Shawn Perry:

For me, it was just kind of don’t want to do that so obviously I need to do this. So, yeah, school was just something I felt like I needed to do. When I joined, most of the friends I joined with all dropped out in the first couple of months. So, it was kind of like wow, this is different. All my buddies now are not in school but we all joined at the same time.

 

Jason Heflin:

What was it that kept you kind of committed when those things happened?

 

Shawn Perry:

Yeah. I just knew I couldn’t turn back, right? I don’t regret anything about my upbringing but I just knew what I didn’t want my life to look like and I felt like dropping out was more that than not that.

 

Shawn Perry:

I know there’s a lot of people that have been successful by not going to school, and I’m not arguing that school is essential. But for me, I just felt like I wasn’t going to get where I wanted to be if I didn’t push myself and make my way through even though they were kind of dropping out.

 

Shawn Perry:

I saw where that was going and I didn’t want to be … That wasn’t the direction or trajectory I wanted to be on.

 

Jason Heflin:

That kind of parlays well into our next question, which is about what did you do after that? What was your next role? What kind of job did you jump into after those experiences?

 

Shawn Perry:

Yeah. I worked in Nat’s through school and I graduated in December of ’99 and I started my career as a financial advisor in January, January 15th of 2000.

 

Shawn Perry:

So, I’m one of those fortunate people, this was my first career and I know it doesn’t work out like that.

 

Chad Webb:

What was the degree that you graduated with to then jump into that role?

 

Shawn Perry:

Yeah. I had a finance degree. So, I went down the finance path in college. I started out thinking I wanted to be a CPA and I had a really bad experience with an accounting professor and just thought this isn’t.

 

Shawn Perry:

It just wasn’t a great experience. It was a bad class and not a nice person and I ended up kind of shifting at that point to finance because it seemed more broad and ended up getting a finance degree at WKU.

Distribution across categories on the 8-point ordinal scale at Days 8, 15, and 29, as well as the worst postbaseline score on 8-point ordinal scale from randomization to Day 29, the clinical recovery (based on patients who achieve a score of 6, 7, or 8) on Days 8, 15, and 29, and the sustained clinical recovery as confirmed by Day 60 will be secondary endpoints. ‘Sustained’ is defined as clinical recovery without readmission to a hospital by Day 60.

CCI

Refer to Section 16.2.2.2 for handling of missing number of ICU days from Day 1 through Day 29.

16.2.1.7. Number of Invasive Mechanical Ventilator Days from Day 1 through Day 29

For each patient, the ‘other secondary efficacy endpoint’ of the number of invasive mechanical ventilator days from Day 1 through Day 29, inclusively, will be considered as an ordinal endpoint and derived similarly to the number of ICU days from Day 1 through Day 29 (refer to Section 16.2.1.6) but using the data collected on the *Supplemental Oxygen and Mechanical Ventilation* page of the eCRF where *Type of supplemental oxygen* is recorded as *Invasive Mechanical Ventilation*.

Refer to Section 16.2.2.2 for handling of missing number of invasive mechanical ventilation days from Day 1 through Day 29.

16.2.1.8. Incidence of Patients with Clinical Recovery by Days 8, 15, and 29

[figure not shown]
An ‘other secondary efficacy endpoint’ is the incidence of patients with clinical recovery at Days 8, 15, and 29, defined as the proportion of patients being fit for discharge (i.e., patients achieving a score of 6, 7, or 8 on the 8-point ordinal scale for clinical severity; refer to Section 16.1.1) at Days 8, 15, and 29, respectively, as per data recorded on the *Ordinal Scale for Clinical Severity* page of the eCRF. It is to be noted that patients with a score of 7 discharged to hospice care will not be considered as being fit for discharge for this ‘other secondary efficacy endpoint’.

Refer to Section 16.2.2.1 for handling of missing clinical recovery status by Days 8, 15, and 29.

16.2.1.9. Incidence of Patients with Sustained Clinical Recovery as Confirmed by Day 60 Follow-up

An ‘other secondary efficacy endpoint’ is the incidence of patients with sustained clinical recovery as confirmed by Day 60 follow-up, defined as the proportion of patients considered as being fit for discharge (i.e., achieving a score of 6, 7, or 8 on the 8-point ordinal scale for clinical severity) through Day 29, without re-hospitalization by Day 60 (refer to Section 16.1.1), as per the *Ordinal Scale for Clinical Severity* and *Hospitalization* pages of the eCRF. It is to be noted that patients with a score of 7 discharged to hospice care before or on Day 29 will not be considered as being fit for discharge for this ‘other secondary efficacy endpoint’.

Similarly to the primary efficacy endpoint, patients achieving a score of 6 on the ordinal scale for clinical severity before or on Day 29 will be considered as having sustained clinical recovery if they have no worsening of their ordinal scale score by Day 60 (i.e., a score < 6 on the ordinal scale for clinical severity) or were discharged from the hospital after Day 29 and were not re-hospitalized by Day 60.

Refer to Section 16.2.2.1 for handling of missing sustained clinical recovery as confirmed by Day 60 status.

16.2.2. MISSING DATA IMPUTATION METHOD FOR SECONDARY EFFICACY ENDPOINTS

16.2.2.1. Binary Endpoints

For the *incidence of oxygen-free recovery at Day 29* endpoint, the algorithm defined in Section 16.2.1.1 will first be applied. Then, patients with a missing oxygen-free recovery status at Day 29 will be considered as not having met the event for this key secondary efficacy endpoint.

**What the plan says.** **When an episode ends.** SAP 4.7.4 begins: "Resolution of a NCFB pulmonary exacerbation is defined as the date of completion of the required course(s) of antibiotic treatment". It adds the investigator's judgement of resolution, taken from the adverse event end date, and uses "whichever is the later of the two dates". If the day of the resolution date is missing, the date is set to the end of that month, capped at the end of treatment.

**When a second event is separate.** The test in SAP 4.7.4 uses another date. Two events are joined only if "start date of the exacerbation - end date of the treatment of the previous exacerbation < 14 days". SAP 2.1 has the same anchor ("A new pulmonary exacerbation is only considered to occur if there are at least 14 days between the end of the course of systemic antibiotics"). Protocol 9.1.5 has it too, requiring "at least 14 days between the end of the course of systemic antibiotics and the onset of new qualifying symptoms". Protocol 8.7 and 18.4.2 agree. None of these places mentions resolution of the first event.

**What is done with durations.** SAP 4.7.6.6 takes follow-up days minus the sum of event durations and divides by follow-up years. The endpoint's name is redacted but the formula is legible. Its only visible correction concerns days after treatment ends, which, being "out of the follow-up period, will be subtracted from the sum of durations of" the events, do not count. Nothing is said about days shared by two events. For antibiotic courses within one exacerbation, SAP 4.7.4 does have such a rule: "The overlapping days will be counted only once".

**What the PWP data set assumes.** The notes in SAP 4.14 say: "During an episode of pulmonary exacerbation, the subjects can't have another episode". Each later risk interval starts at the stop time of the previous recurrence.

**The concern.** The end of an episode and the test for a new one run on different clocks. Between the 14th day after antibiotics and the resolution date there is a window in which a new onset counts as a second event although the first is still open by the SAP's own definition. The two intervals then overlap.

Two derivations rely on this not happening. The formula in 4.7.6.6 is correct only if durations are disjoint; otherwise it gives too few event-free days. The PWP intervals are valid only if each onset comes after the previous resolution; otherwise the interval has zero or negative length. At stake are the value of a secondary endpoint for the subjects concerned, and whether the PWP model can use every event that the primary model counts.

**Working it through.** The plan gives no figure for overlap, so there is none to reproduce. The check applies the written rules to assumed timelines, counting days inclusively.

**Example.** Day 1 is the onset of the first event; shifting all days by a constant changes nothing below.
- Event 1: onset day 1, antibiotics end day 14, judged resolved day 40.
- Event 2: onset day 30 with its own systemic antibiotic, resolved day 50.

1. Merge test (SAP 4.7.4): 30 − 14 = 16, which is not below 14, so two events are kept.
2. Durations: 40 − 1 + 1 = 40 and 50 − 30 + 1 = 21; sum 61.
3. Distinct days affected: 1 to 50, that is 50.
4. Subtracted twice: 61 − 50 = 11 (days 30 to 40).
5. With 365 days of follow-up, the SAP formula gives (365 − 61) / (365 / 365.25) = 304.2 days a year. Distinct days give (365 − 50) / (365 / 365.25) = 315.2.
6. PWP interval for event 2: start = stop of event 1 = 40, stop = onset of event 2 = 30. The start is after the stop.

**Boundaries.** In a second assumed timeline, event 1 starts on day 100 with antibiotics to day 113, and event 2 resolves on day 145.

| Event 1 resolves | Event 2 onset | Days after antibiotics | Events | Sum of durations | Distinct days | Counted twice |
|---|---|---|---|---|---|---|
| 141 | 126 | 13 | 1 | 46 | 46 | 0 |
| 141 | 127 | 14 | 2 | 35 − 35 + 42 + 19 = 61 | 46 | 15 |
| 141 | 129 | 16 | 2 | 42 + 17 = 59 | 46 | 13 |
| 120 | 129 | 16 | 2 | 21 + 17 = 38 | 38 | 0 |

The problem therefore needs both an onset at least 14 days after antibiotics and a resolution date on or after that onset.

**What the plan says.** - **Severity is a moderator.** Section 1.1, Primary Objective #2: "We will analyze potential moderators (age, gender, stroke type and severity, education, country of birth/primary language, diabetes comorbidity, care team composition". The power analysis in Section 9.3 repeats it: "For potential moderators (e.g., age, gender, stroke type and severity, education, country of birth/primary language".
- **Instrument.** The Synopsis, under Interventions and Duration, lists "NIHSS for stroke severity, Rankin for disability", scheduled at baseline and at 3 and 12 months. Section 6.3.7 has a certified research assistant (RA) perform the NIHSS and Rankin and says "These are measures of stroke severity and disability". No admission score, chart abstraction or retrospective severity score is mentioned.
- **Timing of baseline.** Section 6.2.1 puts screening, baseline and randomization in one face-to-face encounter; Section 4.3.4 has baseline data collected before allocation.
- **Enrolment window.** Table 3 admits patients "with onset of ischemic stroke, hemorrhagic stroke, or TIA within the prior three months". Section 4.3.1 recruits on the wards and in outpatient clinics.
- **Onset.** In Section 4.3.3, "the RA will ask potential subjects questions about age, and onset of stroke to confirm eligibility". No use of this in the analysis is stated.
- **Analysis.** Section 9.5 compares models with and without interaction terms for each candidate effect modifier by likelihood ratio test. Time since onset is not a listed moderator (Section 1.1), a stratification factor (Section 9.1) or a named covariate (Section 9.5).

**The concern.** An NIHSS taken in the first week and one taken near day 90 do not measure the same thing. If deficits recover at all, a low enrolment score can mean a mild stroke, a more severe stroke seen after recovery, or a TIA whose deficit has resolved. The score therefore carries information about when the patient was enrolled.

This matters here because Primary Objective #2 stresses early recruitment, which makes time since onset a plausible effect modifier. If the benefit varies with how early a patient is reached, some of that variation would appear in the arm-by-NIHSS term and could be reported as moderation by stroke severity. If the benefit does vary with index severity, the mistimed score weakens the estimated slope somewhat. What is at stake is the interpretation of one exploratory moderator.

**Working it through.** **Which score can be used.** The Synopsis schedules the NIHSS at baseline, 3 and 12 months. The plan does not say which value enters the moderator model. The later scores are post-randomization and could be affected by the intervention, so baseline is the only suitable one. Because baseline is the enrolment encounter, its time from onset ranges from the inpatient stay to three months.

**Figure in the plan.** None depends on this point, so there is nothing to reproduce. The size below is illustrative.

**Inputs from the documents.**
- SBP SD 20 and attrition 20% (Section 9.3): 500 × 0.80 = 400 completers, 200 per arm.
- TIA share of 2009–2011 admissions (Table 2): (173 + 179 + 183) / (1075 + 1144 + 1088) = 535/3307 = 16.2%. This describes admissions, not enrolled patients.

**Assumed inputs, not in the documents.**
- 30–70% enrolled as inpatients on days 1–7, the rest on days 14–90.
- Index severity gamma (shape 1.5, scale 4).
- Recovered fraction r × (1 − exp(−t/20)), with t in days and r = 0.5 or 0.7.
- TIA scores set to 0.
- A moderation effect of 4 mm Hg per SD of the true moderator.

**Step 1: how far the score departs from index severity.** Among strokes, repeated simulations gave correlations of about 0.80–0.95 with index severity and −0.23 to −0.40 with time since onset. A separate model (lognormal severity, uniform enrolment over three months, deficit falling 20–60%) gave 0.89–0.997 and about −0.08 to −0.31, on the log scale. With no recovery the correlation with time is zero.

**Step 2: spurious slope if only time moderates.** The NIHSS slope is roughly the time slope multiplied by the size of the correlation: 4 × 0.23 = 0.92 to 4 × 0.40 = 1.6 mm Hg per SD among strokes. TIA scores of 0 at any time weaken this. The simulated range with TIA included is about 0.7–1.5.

Chad Webb:

Do you have, ending with a finance degree because there might be people listening, younger people who are going through school and things, is the finance degree to get that first job, was that all you needed?

 

Chad Webb:

Did you have to go take tests or anything like that to get approved to go to that level or whatever it is?

 

Shawn Perry:

Yeah. I think getting the job it wasn’t necessarily required. As we hire people now, sometimes I’m intrigued more about people that come from different backgrounds than just finance. But to get the job, I guess no it wasn’t.

 

Shawn Perry:

It was nice to have that experience because then you go right into some licensing exams that for me it was Series 7, Series 66 to get licensed to be able to sell investment products and to do the job that we do now.

 

Chad Webb:

That job that you started there or how long were with that company or at that position?

 

Shawn Perry:

Yeah. That was Dean Winter and then it became Morgan Stanley and I was with them until November 2006. Then in 2001, I formed a partnership with my new partner Mike Jennings while we were at Morgan Stanley together.

 

Shawn Perry:

Mike was just a great godly man and I was at a point where I was kind of struggling to make it on my own and we ended up partnering with the concept that two was better than one and it’s been neat to see that evolution because we went from two of us and an assistant to now 10.

 

Shawn Perry:

So, we went from three to 10 and we got a couple of different partners to leave. We had a partner pass away and it’s been an interesting evolution over those, what now is this is year 20 for our partnership. So, it’s been really cool.

 

Chad Webb:

Once you started that partnership, you said 2001 you started that partnership, is that correct?

 

Shawn Perry:

That’s right. Yeah, we started working together in 2001.

 

Chad Webb:

2001 when you two were together, you were at, would you say, Morgan Stanley?

 

Shawn Perry:

Yeah, that’s right. Mike had an existing practice and I was, when I joined Morgan Stanley, I was out knocking on doors and trying to generate business. Yeah, I think at the time it was very much more sales-oriented than I’ll tend to be.

 

Shawn Perry:

I tend to be very relationship-focused. I think Mike saw that and realized that, yeah, the truth is that I may not have made it at the firm based on what they were looking for.